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Germany

Transplant Laws Under Microscope

Facing a growing list of patients in desperate need of an organ transplant, Germany's Ethics Council met to discuss ways of loosening the country's strict transplant laws. The chancellor cautioned against drastic steps.

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Science, not wealth, should decide who receives transplant surgery

According to legislation passed seven years ago, organ transplants are only allowed if donors have expressed their consent via a donor card or if approved by the deceased person's closest relatives. The law makes Germany the only country in the European Union where purchasing organs from living donors is illegal at a time when the number of willing donors is steadily declining.

"The principle of solidarity in German health care can only be maintained if a central clearing house system ensures the distribution of organs," Chancellor Gerhard Schröder told the council. "We must never allow organ transplantation to depend on individual income."

The chancellor made his remarks Friday during a meeting of the German Ethics Council -- a panel of German scientists and experts who advise the government on issues like stem cell research and human cloning. The council is currently working on new guidelines for organ transplantation.

Some scientists find Germany's total ban on any trade in human organs to be counterproductive. The list of patients waiting for vital organs is getting longer and longer while willingness to donate them is dropping among the population.

Few German donors

Organspendeausweis

Only 8 percent of Germans are willing to give up their organs after they die

Only about 6 million Germans, or 8 percent of the population, are currently registered as potential donors, 10 percent less than last year, said Eckhard Nagel, a transplant surgeon at a hospital in Berlin.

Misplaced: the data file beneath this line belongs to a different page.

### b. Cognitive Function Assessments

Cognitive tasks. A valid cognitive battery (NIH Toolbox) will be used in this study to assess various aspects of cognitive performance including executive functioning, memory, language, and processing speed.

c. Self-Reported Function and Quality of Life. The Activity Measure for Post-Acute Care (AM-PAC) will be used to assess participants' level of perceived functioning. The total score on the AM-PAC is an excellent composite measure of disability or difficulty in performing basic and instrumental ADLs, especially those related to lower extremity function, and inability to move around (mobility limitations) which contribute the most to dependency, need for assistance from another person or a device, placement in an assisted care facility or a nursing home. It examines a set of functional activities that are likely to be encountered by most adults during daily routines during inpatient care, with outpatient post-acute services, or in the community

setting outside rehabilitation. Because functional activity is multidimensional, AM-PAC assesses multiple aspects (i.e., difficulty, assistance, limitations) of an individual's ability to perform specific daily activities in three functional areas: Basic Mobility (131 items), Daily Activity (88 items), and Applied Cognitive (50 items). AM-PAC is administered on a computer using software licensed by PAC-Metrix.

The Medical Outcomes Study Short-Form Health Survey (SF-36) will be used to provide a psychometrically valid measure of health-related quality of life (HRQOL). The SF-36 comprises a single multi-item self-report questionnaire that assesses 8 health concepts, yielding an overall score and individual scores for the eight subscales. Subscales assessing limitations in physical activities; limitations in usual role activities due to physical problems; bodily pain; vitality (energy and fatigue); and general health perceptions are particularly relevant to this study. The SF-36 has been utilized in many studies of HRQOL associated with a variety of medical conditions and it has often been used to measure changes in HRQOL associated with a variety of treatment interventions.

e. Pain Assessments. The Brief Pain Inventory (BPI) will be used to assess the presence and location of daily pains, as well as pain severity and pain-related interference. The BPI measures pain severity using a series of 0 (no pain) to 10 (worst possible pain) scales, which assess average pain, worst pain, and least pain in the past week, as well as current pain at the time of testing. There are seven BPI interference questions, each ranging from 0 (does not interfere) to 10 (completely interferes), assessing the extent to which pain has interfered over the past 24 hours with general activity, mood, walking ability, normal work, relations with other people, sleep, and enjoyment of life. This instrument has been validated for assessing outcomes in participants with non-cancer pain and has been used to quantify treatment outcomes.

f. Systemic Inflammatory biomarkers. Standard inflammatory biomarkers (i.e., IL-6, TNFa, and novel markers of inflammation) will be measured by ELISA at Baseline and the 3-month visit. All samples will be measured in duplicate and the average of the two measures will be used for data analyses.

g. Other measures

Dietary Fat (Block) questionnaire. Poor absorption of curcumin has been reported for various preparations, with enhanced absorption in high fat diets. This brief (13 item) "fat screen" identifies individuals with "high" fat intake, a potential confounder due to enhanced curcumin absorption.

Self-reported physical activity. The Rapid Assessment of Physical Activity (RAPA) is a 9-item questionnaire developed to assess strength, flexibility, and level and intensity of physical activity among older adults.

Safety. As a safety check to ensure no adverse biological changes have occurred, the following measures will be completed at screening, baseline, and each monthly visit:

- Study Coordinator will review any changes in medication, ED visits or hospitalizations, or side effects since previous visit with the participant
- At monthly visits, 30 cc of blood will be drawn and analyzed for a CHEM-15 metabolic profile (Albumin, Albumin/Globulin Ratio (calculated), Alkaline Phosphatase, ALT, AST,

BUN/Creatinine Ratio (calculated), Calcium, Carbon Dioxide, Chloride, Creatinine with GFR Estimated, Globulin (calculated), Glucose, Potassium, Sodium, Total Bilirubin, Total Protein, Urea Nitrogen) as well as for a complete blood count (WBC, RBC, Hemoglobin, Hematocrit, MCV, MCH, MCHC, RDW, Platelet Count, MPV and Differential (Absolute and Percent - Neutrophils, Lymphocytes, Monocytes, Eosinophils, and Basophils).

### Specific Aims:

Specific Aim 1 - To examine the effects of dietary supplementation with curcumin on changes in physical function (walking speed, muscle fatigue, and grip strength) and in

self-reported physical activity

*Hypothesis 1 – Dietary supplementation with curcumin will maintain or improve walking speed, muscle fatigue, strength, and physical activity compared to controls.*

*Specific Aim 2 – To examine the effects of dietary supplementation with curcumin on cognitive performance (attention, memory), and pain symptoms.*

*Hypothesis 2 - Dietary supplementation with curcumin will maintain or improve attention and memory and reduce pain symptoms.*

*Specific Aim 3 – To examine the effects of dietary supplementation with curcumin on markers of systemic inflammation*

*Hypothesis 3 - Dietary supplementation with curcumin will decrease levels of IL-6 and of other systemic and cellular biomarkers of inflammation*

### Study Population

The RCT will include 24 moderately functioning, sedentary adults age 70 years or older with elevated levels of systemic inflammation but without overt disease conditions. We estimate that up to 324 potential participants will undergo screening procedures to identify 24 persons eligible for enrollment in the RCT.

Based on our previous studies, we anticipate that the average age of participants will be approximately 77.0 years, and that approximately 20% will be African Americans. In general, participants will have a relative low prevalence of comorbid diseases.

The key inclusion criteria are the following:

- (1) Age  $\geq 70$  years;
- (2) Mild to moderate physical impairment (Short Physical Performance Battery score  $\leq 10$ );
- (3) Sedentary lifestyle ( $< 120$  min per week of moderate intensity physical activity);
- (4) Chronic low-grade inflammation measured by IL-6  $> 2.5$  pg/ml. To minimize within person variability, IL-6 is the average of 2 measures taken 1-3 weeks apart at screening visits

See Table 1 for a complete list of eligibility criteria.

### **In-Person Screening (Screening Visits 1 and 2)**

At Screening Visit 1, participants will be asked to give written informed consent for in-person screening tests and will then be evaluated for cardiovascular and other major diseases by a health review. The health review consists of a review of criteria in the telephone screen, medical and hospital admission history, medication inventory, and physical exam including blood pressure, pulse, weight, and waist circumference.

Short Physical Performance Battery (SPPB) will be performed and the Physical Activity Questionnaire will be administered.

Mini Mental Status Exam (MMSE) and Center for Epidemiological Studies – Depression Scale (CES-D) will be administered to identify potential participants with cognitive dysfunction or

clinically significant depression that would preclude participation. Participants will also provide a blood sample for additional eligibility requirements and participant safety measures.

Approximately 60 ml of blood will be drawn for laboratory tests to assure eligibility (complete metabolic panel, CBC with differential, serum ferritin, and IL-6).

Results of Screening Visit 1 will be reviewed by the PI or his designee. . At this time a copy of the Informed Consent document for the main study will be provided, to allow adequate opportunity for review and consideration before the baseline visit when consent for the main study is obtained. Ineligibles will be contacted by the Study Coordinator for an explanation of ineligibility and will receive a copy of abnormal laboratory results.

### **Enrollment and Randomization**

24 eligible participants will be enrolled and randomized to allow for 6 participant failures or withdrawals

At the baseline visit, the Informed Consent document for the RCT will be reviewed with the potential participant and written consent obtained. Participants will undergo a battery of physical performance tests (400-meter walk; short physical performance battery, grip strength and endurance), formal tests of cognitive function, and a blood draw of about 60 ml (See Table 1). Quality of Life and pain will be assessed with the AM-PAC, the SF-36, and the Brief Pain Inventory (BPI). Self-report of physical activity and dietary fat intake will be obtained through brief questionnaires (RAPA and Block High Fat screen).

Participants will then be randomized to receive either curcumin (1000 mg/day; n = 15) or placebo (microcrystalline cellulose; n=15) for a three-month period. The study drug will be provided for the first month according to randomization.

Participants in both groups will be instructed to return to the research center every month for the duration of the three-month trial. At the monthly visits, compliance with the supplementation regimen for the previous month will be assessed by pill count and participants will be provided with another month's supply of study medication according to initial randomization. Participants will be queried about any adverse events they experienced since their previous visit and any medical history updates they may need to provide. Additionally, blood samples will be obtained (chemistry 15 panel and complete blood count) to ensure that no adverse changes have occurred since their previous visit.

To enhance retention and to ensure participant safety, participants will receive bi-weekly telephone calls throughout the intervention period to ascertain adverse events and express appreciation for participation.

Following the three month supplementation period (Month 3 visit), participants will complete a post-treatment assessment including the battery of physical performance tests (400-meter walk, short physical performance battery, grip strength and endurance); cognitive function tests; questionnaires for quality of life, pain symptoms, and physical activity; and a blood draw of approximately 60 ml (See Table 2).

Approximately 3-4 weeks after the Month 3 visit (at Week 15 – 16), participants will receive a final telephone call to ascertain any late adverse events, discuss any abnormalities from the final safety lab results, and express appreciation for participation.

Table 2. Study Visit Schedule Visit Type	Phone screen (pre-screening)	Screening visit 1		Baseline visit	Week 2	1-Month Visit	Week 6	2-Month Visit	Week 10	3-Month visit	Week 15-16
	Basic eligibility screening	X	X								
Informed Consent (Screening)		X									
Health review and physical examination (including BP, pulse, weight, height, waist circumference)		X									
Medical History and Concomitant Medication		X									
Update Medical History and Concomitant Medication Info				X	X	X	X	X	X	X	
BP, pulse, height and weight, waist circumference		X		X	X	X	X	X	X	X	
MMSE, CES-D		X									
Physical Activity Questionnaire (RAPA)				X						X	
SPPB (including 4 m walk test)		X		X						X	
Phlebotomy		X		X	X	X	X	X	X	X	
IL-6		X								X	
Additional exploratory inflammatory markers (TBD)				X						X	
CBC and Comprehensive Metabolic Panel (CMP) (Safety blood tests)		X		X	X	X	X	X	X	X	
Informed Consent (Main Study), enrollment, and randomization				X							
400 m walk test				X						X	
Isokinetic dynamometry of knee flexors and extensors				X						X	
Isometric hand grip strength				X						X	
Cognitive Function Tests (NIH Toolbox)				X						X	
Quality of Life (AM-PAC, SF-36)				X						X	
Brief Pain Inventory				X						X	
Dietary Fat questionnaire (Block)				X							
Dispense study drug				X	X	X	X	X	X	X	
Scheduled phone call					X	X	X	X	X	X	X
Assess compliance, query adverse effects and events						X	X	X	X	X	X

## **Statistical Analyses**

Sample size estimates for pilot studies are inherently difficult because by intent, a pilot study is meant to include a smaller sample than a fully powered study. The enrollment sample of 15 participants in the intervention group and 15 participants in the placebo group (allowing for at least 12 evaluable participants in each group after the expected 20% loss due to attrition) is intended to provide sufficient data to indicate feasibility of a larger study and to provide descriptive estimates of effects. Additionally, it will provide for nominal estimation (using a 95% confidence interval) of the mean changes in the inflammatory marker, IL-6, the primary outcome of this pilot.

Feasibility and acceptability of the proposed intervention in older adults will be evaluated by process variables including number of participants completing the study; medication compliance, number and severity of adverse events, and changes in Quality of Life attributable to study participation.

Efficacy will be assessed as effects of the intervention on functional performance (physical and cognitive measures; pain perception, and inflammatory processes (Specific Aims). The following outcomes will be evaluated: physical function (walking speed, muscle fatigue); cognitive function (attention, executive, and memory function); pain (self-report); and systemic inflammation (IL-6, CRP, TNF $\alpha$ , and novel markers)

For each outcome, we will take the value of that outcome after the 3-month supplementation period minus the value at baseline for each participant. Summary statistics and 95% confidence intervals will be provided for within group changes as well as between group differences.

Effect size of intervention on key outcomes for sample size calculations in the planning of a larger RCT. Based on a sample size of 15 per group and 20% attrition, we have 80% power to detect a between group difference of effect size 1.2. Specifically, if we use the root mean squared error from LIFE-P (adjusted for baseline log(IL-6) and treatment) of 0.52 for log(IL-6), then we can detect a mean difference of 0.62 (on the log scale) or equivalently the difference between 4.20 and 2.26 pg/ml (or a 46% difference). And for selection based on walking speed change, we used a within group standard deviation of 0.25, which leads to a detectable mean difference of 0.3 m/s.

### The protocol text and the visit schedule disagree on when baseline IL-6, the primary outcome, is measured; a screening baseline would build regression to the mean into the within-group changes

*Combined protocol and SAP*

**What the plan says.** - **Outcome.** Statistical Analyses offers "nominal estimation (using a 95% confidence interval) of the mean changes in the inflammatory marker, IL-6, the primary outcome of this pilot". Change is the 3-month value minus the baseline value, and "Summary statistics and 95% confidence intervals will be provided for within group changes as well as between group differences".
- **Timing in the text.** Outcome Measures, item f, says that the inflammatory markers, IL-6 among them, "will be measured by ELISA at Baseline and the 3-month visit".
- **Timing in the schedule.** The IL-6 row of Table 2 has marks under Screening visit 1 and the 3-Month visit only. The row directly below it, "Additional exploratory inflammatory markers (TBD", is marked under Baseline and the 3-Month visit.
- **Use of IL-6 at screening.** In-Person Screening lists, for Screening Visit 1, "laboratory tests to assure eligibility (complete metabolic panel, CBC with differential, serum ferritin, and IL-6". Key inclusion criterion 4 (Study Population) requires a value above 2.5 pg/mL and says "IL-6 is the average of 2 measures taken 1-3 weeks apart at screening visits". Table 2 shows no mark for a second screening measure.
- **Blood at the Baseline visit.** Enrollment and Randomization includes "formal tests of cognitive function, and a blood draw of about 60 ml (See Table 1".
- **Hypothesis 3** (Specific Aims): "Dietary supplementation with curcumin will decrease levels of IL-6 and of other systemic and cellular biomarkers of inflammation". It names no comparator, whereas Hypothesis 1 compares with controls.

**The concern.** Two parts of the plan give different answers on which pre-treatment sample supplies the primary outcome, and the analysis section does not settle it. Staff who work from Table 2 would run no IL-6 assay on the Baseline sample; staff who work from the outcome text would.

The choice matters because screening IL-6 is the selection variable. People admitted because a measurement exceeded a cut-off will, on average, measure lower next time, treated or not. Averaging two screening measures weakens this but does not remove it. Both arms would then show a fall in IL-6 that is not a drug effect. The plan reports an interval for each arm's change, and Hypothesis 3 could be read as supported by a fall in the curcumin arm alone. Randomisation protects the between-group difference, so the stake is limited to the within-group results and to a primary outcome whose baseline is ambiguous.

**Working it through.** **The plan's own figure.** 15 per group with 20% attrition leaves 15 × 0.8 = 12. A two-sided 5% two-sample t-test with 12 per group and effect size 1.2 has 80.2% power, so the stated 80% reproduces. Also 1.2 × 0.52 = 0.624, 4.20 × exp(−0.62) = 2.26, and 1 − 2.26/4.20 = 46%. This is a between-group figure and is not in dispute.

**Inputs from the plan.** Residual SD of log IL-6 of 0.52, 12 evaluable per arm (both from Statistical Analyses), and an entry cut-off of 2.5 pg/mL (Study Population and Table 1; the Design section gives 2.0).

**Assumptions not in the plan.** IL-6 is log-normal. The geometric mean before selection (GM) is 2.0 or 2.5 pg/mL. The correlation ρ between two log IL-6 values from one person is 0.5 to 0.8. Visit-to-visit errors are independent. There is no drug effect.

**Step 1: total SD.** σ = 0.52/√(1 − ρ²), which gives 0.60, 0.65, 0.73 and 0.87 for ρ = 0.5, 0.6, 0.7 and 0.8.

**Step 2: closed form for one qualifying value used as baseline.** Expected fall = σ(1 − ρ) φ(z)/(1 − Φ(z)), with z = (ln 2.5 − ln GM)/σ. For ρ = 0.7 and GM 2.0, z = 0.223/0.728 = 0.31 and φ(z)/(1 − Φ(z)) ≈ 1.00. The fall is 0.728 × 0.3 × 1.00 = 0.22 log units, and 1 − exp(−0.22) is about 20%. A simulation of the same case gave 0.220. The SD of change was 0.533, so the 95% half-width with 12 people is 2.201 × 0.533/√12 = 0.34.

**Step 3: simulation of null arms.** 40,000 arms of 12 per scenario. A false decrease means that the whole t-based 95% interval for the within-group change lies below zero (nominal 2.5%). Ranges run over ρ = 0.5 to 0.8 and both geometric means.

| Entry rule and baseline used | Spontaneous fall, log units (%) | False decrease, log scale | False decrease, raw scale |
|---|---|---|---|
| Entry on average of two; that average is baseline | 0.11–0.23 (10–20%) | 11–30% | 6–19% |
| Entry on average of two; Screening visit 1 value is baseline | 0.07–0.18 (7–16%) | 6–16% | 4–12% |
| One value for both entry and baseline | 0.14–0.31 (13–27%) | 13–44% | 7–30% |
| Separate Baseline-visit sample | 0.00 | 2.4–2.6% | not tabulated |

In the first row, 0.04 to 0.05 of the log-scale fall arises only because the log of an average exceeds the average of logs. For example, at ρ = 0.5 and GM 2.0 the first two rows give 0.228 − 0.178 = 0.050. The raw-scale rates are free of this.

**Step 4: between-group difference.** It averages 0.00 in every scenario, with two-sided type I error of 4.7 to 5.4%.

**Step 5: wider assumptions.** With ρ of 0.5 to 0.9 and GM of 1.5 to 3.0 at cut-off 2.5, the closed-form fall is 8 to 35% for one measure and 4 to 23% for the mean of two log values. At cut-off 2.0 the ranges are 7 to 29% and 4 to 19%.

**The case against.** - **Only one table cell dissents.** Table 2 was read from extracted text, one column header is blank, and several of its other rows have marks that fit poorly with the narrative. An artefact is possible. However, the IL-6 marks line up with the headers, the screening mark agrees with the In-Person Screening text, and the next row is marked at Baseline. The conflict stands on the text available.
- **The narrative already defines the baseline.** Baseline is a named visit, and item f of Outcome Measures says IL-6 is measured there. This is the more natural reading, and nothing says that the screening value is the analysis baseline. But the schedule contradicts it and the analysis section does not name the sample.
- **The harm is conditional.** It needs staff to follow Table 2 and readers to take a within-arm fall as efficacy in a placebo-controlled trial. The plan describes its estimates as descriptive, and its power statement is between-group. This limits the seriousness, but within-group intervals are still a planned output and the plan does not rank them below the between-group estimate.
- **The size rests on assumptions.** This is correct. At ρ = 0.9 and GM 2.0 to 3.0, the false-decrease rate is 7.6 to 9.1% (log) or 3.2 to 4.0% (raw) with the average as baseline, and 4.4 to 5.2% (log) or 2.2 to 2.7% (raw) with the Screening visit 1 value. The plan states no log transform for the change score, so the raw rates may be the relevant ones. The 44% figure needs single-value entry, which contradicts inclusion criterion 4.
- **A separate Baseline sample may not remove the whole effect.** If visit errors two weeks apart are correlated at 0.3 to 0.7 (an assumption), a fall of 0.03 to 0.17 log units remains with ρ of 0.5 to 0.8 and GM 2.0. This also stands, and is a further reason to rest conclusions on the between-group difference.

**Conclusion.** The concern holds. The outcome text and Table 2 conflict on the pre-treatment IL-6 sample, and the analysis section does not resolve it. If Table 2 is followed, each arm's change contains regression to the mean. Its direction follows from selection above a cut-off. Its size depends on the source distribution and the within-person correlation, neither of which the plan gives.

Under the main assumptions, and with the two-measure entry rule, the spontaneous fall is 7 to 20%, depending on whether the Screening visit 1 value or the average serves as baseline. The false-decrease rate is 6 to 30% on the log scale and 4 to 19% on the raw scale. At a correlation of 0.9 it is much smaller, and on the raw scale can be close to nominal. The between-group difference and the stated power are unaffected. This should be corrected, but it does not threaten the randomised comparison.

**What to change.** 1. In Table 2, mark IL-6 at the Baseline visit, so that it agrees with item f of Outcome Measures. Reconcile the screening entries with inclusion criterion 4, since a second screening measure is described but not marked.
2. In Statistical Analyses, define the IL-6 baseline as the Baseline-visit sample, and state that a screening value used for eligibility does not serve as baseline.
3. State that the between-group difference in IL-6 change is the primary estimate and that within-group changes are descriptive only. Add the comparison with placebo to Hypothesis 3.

"About one and a half years ago I personally saw no reason to waste a thought on the issue because for me the human body couldn’t be for sale," he said. "But in the wake of a stronger commercialization of life, we are forced to come up with an agreement on ethical principles guiding monetary aspects in organ transplantation."

German laws shouldn’t be relaxed to such an extent that they promote a lively trade in organs from Third World donors, as is the case in other European countries. The the first step should be to tap into Germans' overwhelming readiness to donate organs, ethics panel member Wolfgang van den Daele said.

"We should try to make people understand that it’s a fair deal they are getting," he said. "We should tell people they can expect an organ transplant in return for expressing their willingness to donate one."

For the time being though the experts have been suggesting more practical steps. One proposes lifting the ban on the transplantation of organs without consent from patients who suffer a stroke and who haven't explicitly ruled out a transplant.

Experts believe such a step would increase the availability of organs without fostering the transplant tourism that is prevalent in many countries around the world.

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